Additionally, earned PR can be leveraged over and over again through all of your marketing communications – as seen in, has appeared on, featured by…on your website, bios, social media, mailers…it goes on. The sheer fact that you’ve participated in these opportunities could be enough for a referral, the viewer of your ad, the receiver of your mailer, the listener of your radio show to actually take action!

While I wouldn’t call PR a lead generation tool as much as a branding tool, there can still be leads that directly arise from your PR results.  I’ve had dozens of advisors who have earned millions upon millions in new business just purely on PR itself. Countless others who have continuously worked with the media and leveraged their successes and have seen their businesses grow exponentially year-over-year. PR is the secret sauce behind the success of all other marketing that you’re doing. But you must participate to benefit.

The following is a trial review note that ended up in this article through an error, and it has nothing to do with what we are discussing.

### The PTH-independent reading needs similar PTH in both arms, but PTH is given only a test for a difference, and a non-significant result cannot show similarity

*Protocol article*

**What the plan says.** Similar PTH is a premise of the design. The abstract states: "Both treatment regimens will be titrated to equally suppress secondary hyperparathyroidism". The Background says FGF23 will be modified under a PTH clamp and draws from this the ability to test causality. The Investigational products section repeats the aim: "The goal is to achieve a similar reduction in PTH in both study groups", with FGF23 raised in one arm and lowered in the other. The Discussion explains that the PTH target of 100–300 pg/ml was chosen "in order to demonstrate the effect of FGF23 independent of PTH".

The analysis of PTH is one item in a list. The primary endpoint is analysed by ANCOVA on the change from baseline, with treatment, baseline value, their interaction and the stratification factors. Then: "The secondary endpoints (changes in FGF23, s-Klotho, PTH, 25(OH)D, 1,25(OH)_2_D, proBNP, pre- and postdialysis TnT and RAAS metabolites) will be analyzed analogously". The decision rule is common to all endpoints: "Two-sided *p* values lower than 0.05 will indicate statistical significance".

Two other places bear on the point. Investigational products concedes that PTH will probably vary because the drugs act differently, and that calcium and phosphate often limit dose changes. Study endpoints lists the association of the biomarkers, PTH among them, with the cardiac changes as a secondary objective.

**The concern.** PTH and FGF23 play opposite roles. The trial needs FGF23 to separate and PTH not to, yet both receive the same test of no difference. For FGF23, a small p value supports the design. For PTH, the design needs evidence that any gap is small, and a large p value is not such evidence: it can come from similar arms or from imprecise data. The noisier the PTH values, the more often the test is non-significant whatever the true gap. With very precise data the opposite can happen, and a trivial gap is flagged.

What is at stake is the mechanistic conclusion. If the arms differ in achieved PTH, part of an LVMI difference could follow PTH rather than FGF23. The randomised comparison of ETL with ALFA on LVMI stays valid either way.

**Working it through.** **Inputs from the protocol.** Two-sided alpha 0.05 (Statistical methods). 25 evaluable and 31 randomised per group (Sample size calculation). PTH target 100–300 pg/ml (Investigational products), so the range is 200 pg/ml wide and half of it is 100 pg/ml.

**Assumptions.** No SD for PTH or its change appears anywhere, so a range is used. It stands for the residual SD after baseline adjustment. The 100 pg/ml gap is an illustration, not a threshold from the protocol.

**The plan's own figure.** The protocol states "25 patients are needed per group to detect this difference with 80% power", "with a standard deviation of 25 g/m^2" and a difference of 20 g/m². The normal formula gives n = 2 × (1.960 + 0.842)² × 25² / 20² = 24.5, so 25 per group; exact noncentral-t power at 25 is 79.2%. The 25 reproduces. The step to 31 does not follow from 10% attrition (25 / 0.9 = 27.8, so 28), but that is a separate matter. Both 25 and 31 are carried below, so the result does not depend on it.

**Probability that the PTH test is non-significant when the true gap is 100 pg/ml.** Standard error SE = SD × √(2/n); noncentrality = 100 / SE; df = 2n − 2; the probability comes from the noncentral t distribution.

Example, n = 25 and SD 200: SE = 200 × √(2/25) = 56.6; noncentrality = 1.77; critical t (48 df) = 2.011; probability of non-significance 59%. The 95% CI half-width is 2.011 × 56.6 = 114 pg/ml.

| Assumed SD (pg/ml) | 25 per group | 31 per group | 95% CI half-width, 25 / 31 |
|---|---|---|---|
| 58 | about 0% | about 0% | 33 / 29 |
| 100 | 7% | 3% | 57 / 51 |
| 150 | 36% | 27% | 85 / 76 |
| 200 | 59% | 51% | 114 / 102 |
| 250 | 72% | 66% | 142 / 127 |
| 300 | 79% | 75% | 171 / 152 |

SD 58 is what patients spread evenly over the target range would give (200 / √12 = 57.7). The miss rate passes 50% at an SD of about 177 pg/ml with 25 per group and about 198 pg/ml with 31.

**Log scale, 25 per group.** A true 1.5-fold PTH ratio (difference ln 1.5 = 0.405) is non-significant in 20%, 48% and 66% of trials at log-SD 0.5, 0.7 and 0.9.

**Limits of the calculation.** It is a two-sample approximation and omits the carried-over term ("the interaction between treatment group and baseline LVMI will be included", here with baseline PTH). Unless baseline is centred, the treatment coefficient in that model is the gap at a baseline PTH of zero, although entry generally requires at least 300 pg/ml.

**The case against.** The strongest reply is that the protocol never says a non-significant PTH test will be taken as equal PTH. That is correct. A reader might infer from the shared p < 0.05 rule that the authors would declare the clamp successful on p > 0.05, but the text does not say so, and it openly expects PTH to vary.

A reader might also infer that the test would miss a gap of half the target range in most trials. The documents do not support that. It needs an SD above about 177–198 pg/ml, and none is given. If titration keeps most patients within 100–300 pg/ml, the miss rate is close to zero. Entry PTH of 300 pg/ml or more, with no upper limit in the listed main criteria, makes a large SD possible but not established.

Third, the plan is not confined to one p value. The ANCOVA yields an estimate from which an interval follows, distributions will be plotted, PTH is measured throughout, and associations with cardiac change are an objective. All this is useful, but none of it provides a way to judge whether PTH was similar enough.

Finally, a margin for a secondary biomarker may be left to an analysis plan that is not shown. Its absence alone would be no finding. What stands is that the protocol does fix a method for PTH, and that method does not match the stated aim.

Take a moment to truly understand what public relations is and what it can do for you. If Bill Gates and Richard Branson consider it a critical part of their success, maybe you should too?

Contact us if you have any questions or any other myths you need help in dispelling.